Carl J. Laurino

You should always go with your first impulse.

Glen E. Tellock

We haven't reissued any guidance. So I mean, as we sit here, I -- I mean, look, we just did that little -- gave -- had our earnings release a little bit

ago, we're comfortable with it. I mean, I think with -- for us, the focus isn't so much on the top line this year. Let's say that we're wrong and it's a

little bit down, let's say we're wrong and it's a little bit up. The focus that we're trying to go with this year is there are some great opportunities

for us in the gross margin line and it's really some of the initiatives we have on new product introductions, the operational excellence and getting

those things that will show to people, hey, even in the non-high growth periods of cranes, we can do a pretty good job managing the bottom line.

Andy Kaplowitz - Barclays Capital, Research Division

So let's talk about that, Glen. You gave kind of a wide guidance range for what margins could be in cranes by saying high single-digits. What are the

things -- last year was a little frustrating, I thought, because you had sort of good growth and you were starting to show better margins. Should we

break out here? Is it reasonable to say that we finally are getting past some of these costs? You've doing ERP for a while, you've gotten past some of

the IT4 Costs, pricing should be pretty good. Is it time to break out?

Glen E. Tellock

Well, if you were frustrated, you should have been with Carl and I. And I've said that I was disappointed on the second and third quarters, not

necessarily with the overall business itself. But I think there were some things we control that we could have done a better job with. But I give the

team, again, a lot of credit. By the of the year, we've said in the fourth quarter, we still maintained our guidance in a lot of areas and we hit those

numbers. So it's what we see in the business. And I think some of those inefficiencies from the second and third quarter, having to take a product and

set it aside so you can get other products out because of the supplier deficiency or shortage or something like that, some of the things we had with the

Tier 4 engine, we are getting better at that. And you're right, you should see the benefit of those every year as we go along from an efficiency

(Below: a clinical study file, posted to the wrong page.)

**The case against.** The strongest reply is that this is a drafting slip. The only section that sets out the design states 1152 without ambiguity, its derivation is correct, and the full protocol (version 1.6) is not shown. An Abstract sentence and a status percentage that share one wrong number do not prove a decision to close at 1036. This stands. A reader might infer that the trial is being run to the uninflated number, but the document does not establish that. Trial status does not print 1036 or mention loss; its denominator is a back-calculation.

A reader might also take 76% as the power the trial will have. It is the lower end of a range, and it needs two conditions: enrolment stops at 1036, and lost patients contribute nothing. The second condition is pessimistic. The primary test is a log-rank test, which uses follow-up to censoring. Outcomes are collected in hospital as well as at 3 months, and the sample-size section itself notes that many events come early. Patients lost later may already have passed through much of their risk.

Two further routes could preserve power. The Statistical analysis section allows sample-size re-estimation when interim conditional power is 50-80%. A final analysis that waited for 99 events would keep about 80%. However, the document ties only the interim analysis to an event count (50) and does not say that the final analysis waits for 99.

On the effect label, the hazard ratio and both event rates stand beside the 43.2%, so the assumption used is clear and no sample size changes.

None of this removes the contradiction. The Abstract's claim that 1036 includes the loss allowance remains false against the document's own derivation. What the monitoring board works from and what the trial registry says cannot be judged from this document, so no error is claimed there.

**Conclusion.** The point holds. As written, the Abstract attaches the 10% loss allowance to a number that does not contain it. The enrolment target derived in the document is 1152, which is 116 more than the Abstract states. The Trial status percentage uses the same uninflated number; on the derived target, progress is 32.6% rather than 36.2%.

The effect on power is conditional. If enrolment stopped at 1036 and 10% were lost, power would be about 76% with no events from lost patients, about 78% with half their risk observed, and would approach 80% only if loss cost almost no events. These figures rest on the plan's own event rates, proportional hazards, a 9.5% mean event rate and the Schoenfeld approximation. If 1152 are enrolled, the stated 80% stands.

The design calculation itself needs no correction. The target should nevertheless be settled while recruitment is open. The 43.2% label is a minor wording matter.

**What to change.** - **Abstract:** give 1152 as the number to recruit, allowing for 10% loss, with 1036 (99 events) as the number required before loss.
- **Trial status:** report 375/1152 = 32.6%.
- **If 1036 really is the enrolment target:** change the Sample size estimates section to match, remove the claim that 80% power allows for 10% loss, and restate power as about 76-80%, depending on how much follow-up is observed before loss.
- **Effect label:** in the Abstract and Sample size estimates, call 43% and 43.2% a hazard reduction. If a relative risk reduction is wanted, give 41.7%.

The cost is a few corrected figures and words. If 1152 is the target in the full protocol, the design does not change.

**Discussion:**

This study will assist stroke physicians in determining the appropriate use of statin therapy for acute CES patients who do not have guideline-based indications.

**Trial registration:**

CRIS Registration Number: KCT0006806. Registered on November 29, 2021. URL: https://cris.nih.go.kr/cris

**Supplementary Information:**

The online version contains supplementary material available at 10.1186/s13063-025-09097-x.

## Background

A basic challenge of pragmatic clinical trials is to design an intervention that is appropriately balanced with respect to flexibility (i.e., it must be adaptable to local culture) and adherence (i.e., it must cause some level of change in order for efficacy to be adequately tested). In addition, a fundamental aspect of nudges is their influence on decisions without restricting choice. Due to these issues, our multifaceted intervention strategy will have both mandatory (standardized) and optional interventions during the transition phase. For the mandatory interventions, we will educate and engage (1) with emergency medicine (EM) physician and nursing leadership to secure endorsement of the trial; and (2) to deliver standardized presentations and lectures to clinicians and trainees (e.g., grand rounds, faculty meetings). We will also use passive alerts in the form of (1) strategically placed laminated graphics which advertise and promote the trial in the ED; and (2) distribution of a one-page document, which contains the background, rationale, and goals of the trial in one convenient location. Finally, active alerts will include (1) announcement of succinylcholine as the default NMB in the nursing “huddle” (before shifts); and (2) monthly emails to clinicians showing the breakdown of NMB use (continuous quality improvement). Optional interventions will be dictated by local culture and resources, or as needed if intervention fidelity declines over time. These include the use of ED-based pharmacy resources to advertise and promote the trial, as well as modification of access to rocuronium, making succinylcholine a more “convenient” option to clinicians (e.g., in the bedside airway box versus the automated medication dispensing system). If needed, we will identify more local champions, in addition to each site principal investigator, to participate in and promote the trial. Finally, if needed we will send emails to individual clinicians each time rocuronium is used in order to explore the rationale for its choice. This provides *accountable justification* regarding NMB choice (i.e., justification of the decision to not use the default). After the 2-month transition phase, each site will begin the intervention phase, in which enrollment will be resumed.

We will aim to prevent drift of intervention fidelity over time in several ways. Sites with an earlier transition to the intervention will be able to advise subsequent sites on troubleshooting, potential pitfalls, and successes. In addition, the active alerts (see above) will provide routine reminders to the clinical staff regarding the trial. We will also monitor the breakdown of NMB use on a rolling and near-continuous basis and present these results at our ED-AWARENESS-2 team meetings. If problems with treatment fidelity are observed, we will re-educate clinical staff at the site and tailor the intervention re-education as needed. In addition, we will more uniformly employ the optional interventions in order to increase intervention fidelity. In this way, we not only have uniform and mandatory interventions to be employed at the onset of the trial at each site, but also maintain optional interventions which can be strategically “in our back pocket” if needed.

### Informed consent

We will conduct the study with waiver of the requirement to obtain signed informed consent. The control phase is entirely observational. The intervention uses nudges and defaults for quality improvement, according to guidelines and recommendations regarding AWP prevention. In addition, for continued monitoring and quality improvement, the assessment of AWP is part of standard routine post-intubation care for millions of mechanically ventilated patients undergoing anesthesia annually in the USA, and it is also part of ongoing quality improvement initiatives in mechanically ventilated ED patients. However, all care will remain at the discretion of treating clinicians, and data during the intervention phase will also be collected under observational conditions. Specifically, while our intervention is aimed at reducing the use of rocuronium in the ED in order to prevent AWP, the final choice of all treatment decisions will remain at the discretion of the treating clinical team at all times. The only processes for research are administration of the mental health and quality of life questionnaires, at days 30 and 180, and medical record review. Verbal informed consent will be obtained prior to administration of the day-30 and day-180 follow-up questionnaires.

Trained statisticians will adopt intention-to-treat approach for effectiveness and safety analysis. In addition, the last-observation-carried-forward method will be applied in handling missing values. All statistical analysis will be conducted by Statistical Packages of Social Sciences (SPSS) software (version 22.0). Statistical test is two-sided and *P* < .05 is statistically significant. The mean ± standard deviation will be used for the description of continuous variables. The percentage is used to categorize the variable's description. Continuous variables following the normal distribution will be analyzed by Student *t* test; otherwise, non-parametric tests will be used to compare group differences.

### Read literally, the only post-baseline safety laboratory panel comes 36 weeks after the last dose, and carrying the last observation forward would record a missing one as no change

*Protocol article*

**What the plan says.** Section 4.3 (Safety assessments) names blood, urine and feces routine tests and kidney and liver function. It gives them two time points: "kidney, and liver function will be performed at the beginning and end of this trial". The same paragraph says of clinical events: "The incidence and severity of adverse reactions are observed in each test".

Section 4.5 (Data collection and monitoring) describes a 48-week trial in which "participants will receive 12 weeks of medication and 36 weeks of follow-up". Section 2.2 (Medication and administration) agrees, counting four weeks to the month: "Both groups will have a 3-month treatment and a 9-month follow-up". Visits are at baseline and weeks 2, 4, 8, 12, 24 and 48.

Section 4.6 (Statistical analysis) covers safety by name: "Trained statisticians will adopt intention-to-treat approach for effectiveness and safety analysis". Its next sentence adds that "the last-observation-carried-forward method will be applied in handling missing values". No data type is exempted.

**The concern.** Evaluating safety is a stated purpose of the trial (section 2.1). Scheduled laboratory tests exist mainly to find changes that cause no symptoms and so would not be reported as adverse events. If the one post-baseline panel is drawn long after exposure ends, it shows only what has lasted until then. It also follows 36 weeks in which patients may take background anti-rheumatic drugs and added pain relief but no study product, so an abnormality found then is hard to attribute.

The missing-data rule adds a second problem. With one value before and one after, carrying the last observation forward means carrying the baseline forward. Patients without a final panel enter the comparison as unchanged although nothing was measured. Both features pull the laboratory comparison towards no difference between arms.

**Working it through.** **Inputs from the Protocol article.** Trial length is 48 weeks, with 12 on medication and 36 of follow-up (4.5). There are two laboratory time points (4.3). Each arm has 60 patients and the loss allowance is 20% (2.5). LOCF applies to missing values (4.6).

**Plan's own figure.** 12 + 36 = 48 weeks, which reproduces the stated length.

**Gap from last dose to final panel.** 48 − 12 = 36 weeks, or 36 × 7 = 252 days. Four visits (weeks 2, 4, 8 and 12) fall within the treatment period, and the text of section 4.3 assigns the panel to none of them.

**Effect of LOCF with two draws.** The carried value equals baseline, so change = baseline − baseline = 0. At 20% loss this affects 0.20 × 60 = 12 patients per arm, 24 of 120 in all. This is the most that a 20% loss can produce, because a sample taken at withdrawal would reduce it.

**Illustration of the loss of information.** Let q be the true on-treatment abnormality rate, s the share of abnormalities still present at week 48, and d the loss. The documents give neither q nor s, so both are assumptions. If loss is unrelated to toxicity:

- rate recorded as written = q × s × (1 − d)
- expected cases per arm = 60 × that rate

standpoint. So -- but I -- when it comes to the ERP system, you just want to see the incremental growth. So you're not going to get a degradation but

it's going to be a flat number there year-over-year. And -- but I think, some of the areas that we control that we're a little disappointed with, I

think, those will improve in 2013.

Andy Kaplowitz - Barclays Capital, Research Division

Got you. And another thing that you talk about, you talk about the E&C backlogs. I'm an E&C analyst in my other life. Clearly, all of our companies are

talking about a big ramp-up in pet chem projects here in the U.S., everything that has to deal with low natural gas prices. And one of the things that I

sort of noticed from you guys is you sort of talked about crawlers as seasonally strong in the fourth quarter for the last couple of years. But crawlers

are also associated with these big energy projects as they come. So is there any validity to the view that we're starting to see more quotation on large

crawlers because of these large energy projects that are sort of on the docket for the next couple of years?

Glen E. Tellock

Definitely. I mean that's -- again, a lot of the conversations we've had and some of the one-on-one meetings today, we -- obviously, we're not

forecasting what types of projects, but only do listen to the energy-type projects that are coming about. And we talk to our customers. Some of the

products that we have that will be coming out in 2014, 2015, 2016. On the crawler side of the business are 4 of those types of projects, and so we think

there's an opportunity there if energy continues to be a big -- if we do what we say, the country does what they say, and that's to be -- become more

dependent on our own sources of energy. If that happens, that's a huge boon for our crane business and especially the crawlers.